In a liquid sodium cooled Fast Neutron Reactor (FNR) power plant, due to the chemical incompatibility between sodium and water, for safety purposes the primary sodium is triple isolated from the steam generator water. Heat moves from the atmospheric pressure (0.1 MPa) primary sodium to higher pressure (0.5 MPa) secondary NaK by thermal conduction through the intermediate heat exchange bundles that are immersed in the primary sodium pool. The secondary liquid NaK then conveys the heat to NaK-salt heat exchangers which are installed in heat exchange galleries located outside the upper perimeter of the FNR's primary sodium pool enclosure.

Then the heat moves from the secondary NaK through the NaK-salt heat exchangers to atmospheric pressure (0.1 MPa) molten nitrate salt by thermal conduction. The molten nitrate salt conveys the heat through below grade pipes to steam generators that are located in turbogenerator halls on the opposite side of the laneway around the nuclear building.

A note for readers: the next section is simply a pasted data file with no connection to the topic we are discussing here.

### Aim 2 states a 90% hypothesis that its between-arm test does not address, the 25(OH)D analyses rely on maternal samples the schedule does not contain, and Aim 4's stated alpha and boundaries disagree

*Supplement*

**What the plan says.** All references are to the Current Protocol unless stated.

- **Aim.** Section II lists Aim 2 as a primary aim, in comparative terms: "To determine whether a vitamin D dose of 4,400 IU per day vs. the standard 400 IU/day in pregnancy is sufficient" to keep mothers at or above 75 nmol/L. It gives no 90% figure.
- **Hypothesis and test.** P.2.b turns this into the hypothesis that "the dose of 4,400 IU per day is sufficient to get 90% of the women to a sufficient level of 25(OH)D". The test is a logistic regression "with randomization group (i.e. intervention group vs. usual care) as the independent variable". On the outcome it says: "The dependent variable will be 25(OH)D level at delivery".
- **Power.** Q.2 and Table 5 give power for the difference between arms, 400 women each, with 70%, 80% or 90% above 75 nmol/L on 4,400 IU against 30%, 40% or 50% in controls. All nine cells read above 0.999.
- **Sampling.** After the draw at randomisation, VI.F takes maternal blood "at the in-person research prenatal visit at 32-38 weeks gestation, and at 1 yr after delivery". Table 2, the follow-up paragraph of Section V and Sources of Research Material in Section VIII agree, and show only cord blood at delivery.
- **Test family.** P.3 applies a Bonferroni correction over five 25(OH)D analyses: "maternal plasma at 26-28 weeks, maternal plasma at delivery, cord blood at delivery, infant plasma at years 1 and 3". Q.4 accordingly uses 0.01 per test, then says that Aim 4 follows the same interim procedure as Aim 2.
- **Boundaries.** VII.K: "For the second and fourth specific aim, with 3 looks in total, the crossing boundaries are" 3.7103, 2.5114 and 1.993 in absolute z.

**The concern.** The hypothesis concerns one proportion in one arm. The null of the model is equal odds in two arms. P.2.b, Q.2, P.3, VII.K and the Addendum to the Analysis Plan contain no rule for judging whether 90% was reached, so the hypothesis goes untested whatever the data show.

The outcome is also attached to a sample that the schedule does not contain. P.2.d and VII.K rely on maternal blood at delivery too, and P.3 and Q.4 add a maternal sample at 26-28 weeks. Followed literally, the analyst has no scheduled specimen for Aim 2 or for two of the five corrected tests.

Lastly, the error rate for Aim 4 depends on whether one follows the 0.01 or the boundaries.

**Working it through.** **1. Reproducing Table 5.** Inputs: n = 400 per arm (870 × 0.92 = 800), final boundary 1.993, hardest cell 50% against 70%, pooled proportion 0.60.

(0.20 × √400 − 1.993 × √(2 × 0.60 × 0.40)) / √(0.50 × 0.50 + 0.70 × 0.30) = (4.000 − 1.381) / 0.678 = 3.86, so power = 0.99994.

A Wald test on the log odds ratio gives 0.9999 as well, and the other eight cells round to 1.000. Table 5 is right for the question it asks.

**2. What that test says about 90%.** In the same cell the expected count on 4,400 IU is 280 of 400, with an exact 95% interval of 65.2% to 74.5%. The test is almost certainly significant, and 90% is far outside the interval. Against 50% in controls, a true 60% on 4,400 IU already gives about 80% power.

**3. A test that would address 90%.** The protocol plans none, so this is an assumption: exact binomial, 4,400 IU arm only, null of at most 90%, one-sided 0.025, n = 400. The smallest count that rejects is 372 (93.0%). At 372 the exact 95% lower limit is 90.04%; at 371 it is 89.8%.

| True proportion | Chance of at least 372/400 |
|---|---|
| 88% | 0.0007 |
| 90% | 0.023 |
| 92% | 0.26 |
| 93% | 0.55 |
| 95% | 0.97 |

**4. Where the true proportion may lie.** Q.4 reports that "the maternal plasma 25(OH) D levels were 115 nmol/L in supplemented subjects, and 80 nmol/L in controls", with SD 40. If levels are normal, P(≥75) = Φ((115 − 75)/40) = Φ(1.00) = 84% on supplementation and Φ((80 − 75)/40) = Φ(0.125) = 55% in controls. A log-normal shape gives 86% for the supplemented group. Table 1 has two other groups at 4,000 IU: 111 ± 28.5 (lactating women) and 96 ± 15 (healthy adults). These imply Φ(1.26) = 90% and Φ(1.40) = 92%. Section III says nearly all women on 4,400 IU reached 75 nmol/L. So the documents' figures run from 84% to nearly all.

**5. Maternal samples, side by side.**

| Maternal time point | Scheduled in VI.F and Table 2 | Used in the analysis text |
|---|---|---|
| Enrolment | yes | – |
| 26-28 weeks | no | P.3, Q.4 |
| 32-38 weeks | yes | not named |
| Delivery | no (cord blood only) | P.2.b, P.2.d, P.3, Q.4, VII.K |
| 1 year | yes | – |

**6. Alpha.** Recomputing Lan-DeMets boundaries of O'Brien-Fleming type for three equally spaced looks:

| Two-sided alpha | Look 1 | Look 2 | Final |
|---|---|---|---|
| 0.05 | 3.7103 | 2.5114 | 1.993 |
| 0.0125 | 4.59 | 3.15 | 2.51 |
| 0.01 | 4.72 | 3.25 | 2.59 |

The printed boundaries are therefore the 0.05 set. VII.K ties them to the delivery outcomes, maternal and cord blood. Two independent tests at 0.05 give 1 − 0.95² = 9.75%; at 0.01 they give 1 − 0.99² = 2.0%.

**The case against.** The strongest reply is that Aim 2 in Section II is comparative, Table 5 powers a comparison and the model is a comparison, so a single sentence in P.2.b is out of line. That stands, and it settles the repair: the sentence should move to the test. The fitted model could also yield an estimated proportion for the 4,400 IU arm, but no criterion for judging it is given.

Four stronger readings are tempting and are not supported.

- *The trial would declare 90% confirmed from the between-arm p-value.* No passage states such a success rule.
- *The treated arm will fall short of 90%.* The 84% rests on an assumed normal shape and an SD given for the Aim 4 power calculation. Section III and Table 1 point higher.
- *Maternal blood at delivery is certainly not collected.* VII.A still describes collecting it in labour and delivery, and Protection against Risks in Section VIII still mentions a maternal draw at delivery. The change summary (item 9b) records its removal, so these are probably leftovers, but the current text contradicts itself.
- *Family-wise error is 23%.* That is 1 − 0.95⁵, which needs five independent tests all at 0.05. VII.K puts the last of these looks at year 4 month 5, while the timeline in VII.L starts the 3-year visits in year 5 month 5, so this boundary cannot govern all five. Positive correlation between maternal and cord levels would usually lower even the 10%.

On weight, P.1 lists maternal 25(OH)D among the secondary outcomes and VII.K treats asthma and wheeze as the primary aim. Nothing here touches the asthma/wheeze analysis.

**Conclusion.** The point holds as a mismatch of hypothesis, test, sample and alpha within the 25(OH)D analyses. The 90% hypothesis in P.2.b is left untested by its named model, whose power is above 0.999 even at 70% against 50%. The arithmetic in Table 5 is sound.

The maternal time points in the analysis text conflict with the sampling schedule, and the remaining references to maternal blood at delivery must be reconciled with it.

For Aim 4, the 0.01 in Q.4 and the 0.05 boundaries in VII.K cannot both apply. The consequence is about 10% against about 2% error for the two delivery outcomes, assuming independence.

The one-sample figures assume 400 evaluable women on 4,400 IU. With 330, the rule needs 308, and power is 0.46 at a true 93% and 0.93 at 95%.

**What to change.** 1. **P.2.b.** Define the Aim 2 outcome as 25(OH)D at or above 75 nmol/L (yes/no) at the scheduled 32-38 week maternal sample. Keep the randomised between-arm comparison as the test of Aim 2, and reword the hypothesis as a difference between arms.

The steam generators produce high pressure steam which is fed to a tuurbogenerator which expands the steam to produce electricity.

The resulting low pressure steam is condensed. The latent heat of vaporization is harnessed for district heating.


 

The system design approach is to optimize the performance of a 21 MWt (7 MWe) heat transport circuit. Then for a particular FNR up to 48 identical independent heat transport circuits are used to supply heat for up to 8 turbogenerators that collectively output 300 MWe of electricity plus 700 MWt of low grade heat.

FNR Site Plan